With a set of cursive flash cards, you can drill, sort, and play all the usual games you played when the kids were younger and learning their ABCs.  Putting a cursive writing chart in their notebooks is invaluable for reference.  If you need a refresh on flash card activities, check out my 41 Flash Card Activities.

Finally, have patience – especially if students are writing from memory.  It takes a LOT of concentration and practice to come up to speed.  My own approach to teaching the topic has improved through the years as I experimented with different explanations and demonstration methods.  Anyone who teaches kids knows there’s always room for improvement and your approach will evolve.

“the beauty and nobility, the august mission and destiny, of human handwriting.” – George Bernard Shaw, Pygmalion

To help you get started, here are some free worksheets from my textbook, Cursive Writing! It will give your kids repetitive practice with all the upper and lower case letters.  You might be pleasantly surprised at how much they enjoy the lessons.  Once introduced, don’t forget to employ cursive in your regular teaching and assign repetitive exercises to be completed in cursive!

So, it’s time to show off your talents!  Dazzle your students with your expressive cursive writing skills! Look forward to guiding students’ hands as they learn the loops and curlicues of the cursive alphabet.  And most importantly, enjoy!

Here is my Cursive Writing! textbook, a 40-page ESL primer that includes writing two and three-letter words, transcribing, self-introductions, and easy pen pal and thank you letters.  With these step-by-step worksheets, your kids will become the kings and 2ueens of cursive writing!







As always, best of luck in your classes!

Donald Kinney

Kinney Brothers Publishing


Teaching Stacked Adjectives

What are stacked adjectives?

Nothing made me feel more inculcated into my own language than the idea of stacked adjectives; a revelation that blipped into my head during ‘me’ time in the shower. In an English speaker’s subconscious mind, multiple adjectives have a specific order.  When they fall out of that learned order, the brain glitches and the meaning can be lost, confused, or even misconstrued.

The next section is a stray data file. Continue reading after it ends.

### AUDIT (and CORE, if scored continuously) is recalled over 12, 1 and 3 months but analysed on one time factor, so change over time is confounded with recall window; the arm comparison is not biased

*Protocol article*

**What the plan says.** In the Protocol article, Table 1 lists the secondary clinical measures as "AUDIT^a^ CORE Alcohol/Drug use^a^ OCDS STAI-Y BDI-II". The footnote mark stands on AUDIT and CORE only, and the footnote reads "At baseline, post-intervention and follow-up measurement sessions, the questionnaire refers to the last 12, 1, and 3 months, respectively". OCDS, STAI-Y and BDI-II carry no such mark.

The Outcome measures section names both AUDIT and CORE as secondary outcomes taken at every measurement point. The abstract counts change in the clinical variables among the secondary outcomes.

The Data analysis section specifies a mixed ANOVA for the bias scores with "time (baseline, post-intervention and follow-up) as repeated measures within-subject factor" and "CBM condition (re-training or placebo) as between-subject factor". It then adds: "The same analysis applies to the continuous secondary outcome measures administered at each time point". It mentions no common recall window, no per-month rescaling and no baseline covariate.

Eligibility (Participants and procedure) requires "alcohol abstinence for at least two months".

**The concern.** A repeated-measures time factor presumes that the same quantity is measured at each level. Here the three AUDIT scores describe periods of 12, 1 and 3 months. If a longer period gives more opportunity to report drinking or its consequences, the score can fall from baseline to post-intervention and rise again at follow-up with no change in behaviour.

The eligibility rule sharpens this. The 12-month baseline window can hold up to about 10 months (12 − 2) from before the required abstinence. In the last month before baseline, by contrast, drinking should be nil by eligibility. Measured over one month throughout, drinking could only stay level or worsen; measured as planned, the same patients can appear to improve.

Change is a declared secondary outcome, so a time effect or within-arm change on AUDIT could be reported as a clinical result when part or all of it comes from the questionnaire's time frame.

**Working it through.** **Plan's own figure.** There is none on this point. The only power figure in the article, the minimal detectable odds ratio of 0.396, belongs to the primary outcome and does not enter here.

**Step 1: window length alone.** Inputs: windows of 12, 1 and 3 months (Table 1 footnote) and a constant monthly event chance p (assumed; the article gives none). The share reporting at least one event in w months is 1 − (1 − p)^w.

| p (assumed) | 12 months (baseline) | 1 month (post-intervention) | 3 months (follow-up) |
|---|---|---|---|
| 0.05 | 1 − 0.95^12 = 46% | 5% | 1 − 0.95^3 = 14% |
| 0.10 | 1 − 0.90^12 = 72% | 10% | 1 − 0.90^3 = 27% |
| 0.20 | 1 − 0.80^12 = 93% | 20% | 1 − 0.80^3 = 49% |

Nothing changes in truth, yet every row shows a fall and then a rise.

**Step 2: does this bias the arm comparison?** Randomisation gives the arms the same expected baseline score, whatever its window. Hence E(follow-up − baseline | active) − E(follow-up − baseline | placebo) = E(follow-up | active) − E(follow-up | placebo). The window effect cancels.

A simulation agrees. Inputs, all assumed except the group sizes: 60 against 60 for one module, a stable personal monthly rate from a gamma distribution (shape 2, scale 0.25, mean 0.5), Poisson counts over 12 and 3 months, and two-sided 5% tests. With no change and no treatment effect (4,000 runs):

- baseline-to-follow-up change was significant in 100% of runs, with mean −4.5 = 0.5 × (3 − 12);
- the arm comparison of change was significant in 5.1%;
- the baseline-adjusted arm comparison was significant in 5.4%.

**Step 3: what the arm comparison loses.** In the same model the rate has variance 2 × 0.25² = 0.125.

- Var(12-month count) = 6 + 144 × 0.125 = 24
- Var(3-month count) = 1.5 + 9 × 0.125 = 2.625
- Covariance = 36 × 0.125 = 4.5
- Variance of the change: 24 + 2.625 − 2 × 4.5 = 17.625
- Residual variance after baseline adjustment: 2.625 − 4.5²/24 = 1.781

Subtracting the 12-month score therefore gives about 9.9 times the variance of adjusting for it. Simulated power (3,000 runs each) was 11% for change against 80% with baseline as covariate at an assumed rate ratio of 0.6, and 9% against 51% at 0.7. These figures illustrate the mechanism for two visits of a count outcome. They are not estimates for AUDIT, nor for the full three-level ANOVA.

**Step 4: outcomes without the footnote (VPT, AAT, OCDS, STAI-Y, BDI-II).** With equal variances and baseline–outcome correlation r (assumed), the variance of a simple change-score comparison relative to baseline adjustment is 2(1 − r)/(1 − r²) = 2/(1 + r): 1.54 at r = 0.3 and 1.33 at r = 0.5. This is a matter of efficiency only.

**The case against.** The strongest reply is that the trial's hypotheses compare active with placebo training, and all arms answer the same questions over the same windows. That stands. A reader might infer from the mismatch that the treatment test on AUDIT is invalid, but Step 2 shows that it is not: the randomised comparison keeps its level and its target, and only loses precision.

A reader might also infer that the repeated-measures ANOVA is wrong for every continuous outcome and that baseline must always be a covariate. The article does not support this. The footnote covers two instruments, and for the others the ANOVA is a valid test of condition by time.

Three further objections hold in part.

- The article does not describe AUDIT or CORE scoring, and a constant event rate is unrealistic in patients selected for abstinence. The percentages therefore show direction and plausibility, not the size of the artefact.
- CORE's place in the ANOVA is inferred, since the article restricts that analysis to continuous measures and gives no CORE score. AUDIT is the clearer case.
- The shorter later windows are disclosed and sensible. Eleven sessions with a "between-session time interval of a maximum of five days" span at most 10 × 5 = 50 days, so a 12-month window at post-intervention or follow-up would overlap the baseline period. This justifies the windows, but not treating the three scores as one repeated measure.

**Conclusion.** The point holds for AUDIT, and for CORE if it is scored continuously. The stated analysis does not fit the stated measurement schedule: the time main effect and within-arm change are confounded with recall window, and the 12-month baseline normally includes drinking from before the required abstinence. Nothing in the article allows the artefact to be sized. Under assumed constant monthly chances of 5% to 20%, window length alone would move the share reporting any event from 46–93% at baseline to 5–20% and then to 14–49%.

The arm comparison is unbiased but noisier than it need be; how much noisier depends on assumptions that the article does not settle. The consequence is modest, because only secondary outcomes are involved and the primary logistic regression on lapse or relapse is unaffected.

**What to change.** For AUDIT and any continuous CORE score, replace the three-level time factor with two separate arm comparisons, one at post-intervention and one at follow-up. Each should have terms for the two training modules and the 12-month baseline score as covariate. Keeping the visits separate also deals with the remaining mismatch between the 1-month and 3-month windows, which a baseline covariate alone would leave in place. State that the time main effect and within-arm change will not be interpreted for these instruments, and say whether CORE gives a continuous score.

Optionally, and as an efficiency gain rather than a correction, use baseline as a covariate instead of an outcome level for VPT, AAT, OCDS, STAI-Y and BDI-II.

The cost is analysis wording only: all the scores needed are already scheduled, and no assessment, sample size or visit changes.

Let me quote from Katy Waldman’s The Secret Rules of Adjective Order.

Though red big barns and big red barns are semantically identical, the second kind pleases our ears more.  These tricky situations – neither pure correlation nor accumulation – generally occur when you cross the border between adjectival regions, such as size and color.  When that happens, an invisible code snaps into place, and the eight categories shimmy into one magistral conga line:  general opinion, then specific opinion then size then shape then age then color then provenance then material.

Thank you Katy!  Think about the following sentences:

A cat.

A black cat.

A big black cat.

A big black plastic cat.

A beautiful big black plastic cat.

A beautiful big old black plastic cat.

A beautiful big old black plastic French cat.

Even the simple sentence, “A black big cat.” is a language pothole, difficult for an English speaker to mentally ignore, let alone read when the adjectives are out of their stacked order (did you miss it or did your mind reorder the sentence?)  Figure this one out:

A yellow new handsome jacket Indian cotton.

It’s difficult to even say, much less discern what the sentence is trying to convey, coming off more like a word salad to an English speaker’s way of thinking.  In their proper order, the adjectives should be aligned in this way:

A handsome new yellow cotton Indian jacket.

How did it happen that, without any memory of having learned this, I expect my adjectives to be in a choreographed line dance with each other?  At any rate, it’s useful, as it gives me a sense of order when it comes to describing something, and luckily, other English speakers seem to be agreeably aligned. (I know, I know… we can be literary and change order to point to or infer meaning in a different way, but let’s not play with poetic subversion today.)

Now that you’re aware how deeply ingrained your sense of adjective order is, let’s start teaching ESL students, step by step.

You can begin with younger students by exposing them to simple adjectives.  In fact, I recommend that you start off very young – even before they learn how to read.  With a bit of forward thinking, it will make their elementary and junior high school English classes a little easier.  If you’ve been doing chants such as, “Five Little Monkeys” or “Five Little Ducks,” then you’re not only priming your kids to hear the sounds associated with numbers and plurals, but stacked adjectives as well!